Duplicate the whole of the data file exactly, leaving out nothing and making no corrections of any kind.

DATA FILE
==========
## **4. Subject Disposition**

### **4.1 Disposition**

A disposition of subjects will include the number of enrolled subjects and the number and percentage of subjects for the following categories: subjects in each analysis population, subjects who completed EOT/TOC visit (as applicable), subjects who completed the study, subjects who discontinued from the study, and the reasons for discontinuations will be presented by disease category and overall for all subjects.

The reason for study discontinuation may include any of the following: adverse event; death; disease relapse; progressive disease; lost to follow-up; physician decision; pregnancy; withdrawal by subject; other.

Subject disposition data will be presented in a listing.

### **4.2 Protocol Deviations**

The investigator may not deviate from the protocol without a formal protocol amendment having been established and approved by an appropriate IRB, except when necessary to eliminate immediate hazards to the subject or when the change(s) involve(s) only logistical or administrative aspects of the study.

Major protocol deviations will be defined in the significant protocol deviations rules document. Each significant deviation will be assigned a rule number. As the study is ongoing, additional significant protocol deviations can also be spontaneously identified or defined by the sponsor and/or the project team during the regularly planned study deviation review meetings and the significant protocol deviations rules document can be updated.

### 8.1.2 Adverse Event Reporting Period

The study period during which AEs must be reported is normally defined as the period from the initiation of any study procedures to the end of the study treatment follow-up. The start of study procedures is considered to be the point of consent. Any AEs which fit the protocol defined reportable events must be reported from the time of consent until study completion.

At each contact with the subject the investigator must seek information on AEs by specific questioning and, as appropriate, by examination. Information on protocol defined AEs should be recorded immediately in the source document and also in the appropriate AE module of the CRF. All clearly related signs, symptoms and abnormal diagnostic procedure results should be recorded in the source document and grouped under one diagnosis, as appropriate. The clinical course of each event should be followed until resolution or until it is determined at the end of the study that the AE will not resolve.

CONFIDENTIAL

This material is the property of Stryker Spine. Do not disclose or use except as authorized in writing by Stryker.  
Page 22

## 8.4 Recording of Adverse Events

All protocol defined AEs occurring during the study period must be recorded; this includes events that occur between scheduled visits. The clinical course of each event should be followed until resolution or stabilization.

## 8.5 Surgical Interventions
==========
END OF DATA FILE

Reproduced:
## **4. Subject Disposition**

### **4.1 Disposition**

A disposition of subjects will include the number of enrolled subjects and the number and percentage of subjects for the following categories: subjects in each analysis population, subjects who completed EOT/TOC visit (as applicable), subjects who completed the study, subjects who discontinued from the study, and the reasons for discontinuations will be presented by disease category and overall for all subjects.

The reason for study discontinuation may include any of the following: adverse event; death; disease relapse; progressive disease; lost to follow-up; physician decision; pregnancy; withdrawal by subject; other.

Subject disposition data will be presented in a listing.

### **4.2 Protocol Deviations**

The investigator may not deviate from the protocol without a formal protocol amendment having been established and approved by an appropriate IRB, except when necessary to eliminate immediate hazards to the subject or when the change(s) involve(s) only logistical or administrative aspects of the study.

Major protocol deviations will be defined in the significant protocol deviations rules document. Each significant deviation will be assigned a rule number. As the study is ongoing, additional significant protocol deviations can also be spontaneously identified or defined by the sponsor and/or the project team during the regularly planned study deviation review meetings and the significant protocol deviations rules document can be updated.

### 8.1.2 Adverse Event Reporting Period

The study period during which AEs must be reported is normally defined as the period from the initiation of any study procedures to the end of the study treatment follow-up. The start of study procedures is considered to be the point of consent. Any AEs which fit the protocol defined reportable events must be reported from the time of consent until study completion.

At each contact with the subject the investigator must seek information on AEs by specific questioning and, as appropriate, by examination. Information on protocol defined AEs should be recorded immediately in the source document and also in the appropriate AE module of the CRF. All clearly related signs, symptoms and abnormal diagnostic procedure results should be recorded in the source document and grouped under one diagnosis, as appropriate. The clinical course of each event should be followed until resolution or until it is determined at the end of the study that the AE will not resolve.

CONFIDENTIAL

This material is the property of Stryker Spine. Do not disclose or use except as authorized in writing by Stryker.  
Page 22

## 8.4 Recording of Adverse Events

All protocol defined AEs occurring during the study period must be recorded; this includes events that occur between scheduled visits. The clinical course of each event should be followed until resolution or stabilization.

## 8.5 Surgical Interventions